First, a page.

‘I’ll never forget you. And don’t you ever forget me either!’

And then they would wave to each other until the train disappeared beyond the horizon. The railway line leading to The Land of Never-ending Sunset was peculiar. The train would start off on the Jakarta line, but then at some point would diverge. The tracks turned into the crevice of a valley then vanished in a cloud of mist. Everyone seemed to understand that there was no point in trying to find out more unless you were prepared to never return.

And in fact nobody who had gone to The Land of Never-ending Sunset had ever returned. Except perhaps in the dreams of those they’d left behind. So every day at sunset I would observe the platform where the passengers for The Land of Never-ending Sunset were waiting for their train.

They arrived calmly, went up to the ticket booth, signed the paper then sat placidly on the bench. The golden setting sun transformed the platform floor into a pattern of tiles made from gold ingots. The people sitting on the bench – old men, mothers and their children, elderly women, a lad with a punk hairstyle – appeared so serene, so resigned to their fate, it was as if they were on a plane of bliss that transcended worldliness. What would make a person want to go and never return?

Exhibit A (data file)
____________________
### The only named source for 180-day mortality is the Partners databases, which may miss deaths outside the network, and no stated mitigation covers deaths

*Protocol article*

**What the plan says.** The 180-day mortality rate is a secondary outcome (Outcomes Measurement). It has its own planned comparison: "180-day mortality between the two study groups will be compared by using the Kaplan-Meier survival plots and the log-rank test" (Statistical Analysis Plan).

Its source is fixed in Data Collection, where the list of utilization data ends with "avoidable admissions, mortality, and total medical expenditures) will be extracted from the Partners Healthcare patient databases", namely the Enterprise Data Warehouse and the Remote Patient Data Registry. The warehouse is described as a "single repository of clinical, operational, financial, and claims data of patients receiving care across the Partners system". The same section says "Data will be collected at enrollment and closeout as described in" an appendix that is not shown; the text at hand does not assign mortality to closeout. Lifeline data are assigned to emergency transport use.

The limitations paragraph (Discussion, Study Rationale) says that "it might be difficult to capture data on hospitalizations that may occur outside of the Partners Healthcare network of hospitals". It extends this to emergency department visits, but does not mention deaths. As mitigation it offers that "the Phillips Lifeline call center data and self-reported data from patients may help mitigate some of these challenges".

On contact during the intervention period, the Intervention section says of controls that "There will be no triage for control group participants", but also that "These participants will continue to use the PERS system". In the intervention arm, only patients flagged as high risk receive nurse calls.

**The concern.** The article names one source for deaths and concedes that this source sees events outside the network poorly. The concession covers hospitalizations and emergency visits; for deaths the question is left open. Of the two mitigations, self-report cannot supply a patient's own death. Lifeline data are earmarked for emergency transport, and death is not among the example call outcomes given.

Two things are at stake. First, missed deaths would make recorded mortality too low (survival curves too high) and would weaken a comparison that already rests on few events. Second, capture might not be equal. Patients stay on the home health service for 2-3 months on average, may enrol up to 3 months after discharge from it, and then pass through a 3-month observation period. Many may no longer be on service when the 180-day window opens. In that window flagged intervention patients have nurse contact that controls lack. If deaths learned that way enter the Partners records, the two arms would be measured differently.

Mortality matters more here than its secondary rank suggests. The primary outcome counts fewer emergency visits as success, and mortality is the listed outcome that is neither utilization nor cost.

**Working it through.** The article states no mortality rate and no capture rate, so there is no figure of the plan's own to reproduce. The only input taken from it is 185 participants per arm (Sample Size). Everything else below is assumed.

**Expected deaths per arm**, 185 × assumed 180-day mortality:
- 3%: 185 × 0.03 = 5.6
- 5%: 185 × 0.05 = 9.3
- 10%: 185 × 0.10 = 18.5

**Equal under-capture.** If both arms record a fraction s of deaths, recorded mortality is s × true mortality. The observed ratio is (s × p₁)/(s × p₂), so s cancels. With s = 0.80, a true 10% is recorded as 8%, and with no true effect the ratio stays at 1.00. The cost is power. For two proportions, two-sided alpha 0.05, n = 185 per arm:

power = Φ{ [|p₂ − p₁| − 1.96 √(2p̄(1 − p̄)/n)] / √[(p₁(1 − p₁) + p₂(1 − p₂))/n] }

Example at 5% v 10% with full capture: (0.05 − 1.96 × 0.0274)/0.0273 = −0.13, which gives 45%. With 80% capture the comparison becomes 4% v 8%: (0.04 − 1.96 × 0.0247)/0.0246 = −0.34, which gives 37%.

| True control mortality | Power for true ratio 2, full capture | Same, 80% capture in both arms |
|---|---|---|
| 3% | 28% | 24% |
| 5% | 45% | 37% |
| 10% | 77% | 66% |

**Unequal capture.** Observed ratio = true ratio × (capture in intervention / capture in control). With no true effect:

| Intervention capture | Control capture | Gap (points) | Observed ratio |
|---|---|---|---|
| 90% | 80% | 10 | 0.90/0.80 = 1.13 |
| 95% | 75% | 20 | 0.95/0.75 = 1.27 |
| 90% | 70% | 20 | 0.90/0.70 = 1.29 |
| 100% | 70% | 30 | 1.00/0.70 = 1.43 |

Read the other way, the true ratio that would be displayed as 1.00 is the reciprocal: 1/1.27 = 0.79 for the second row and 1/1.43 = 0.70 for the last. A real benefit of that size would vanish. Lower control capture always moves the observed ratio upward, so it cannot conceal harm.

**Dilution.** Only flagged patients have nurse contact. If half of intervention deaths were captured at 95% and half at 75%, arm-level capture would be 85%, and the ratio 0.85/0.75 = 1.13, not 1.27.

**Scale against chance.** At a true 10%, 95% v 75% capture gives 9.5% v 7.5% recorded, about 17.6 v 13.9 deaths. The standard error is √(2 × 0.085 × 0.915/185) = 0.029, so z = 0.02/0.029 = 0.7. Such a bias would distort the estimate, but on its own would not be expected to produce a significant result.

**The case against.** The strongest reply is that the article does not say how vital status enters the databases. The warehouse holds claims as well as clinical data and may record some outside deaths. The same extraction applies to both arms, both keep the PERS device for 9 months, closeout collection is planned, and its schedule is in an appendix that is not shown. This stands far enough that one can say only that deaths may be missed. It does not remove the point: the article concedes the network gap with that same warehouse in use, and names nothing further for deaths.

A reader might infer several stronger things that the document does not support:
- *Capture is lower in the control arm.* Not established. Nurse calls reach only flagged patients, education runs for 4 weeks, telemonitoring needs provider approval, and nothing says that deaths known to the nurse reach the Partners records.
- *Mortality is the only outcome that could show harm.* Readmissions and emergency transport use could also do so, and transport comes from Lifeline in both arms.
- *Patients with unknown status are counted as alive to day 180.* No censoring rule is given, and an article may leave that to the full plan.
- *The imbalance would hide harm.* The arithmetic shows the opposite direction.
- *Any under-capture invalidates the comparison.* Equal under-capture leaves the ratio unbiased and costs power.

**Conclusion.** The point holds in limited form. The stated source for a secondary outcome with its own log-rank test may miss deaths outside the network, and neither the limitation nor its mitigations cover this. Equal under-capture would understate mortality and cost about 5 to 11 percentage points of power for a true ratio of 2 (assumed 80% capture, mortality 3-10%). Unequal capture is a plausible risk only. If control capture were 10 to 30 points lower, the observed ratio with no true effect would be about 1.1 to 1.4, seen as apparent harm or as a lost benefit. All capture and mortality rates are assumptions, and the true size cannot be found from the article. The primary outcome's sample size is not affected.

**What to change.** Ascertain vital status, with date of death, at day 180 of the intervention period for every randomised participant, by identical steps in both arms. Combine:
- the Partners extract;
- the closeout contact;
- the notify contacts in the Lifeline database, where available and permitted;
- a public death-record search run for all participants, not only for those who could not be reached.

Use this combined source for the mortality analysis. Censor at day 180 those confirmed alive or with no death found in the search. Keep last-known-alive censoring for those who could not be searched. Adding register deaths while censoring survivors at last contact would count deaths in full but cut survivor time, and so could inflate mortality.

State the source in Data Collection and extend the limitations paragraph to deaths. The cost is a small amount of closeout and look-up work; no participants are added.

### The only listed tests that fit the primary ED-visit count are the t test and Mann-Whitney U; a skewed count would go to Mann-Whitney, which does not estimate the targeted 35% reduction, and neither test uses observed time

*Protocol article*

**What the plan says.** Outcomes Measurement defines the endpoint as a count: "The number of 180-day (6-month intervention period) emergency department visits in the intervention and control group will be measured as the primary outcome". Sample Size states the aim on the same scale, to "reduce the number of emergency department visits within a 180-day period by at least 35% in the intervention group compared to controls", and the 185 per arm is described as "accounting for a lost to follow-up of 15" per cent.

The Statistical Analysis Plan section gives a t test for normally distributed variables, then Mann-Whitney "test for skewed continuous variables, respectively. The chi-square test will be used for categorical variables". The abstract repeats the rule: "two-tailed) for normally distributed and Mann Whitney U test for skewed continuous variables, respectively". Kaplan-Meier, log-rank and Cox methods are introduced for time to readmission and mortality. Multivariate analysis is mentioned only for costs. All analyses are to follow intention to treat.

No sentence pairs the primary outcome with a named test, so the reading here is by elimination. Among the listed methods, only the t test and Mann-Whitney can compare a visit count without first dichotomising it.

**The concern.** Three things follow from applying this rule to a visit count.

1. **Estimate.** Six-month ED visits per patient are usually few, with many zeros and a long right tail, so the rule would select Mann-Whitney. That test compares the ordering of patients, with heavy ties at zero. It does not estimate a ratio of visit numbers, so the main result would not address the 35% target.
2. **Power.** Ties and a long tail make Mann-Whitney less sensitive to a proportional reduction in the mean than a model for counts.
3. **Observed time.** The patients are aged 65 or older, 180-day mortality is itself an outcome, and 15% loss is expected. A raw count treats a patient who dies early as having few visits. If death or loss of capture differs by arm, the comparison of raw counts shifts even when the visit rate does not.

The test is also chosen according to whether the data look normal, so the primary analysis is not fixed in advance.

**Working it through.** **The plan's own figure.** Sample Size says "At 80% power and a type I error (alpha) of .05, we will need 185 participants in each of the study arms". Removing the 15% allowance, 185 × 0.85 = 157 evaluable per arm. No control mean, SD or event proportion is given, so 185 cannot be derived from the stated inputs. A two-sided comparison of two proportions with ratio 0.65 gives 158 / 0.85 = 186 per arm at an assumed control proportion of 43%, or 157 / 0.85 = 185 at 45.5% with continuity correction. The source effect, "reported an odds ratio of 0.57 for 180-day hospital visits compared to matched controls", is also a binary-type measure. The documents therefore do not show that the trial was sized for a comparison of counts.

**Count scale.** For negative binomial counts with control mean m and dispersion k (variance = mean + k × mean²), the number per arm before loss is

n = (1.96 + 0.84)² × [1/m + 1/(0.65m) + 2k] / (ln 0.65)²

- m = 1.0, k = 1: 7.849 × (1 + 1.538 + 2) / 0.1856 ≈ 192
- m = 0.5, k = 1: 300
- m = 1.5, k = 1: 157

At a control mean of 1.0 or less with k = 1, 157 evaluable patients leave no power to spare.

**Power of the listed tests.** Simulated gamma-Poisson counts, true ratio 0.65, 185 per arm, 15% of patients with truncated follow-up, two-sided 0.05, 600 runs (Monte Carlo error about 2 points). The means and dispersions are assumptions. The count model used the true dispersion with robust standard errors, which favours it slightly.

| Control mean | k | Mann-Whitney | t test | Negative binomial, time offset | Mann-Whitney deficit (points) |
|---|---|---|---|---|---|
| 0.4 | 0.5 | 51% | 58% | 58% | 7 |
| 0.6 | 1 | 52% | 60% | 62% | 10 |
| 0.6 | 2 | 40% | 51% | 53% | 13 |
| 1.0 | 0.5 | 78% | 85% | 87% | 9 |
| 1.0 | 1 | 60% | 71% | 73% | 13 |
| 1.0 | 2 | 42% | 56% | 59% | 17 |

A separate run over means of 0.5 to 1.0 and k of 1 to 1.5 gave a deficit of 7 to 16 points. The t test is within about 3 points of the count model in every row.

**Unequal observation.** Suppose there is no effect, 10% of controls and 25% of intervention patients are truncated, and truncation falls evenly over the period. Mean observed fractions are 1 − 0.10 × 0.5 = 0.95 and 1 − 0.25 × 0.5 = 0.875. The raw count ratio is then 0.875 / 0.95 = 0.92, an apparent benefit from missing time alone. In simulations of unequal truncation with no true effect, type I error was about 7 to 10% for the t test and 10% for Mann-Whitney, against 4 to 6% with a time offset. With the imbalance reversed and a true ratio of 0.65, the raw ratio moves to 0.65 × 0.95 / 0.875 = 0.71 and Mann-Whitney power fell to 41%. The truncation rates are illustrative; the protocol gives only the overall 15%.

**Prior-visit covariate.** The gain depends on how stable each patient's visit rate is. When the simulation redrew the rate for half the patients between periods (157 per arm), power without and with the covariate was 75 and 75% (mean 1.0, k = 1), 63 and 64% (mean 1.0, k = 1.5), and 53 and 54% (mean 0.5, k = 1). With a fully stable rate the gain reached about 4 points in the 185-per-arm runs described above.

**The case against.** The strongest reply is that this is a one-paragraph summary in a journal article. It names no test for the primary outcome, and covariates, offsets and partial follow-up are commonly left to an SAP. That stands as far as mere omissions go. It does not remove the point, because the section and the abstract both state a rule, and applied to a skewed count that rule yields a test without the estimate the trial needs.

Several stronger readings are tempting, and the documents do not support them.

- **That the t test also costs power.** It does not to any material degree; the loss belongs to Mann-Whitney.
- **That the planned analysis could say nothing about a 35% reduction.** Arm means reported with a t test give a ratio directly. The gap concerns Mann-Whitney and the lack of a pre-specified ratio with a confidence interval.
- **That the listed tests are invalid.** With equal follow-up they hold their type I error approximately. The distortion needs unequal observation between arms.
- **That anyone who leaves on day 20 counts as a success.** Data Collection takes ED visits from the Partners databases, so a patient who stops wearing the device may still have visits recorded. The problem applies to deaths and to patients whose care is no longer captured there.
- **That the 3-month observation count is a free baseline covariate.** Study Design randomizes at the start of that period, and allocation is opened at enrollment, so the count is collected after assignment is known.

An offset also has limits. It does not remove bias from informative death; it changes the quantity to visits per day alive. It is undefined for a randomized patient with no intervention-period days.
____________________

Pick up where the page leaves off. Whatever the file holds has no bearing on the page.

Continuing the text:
I wanted to ask one of them, but the platform was only for people going to The Land of Never-ending Sunset. All I could do, along with everyone else at Tugu Station, was watch them as the blinding golden rays of the sun transformed them into silhouettes. In the blurriness of twilight they seemed to oscillate between being there and not being there. They clutched their suitcases and their backpacks and made calls on their mobile phones. Were they wishing farewell to their loved ones? Can’t one make phone calls from The Land of Never-ending Sunset?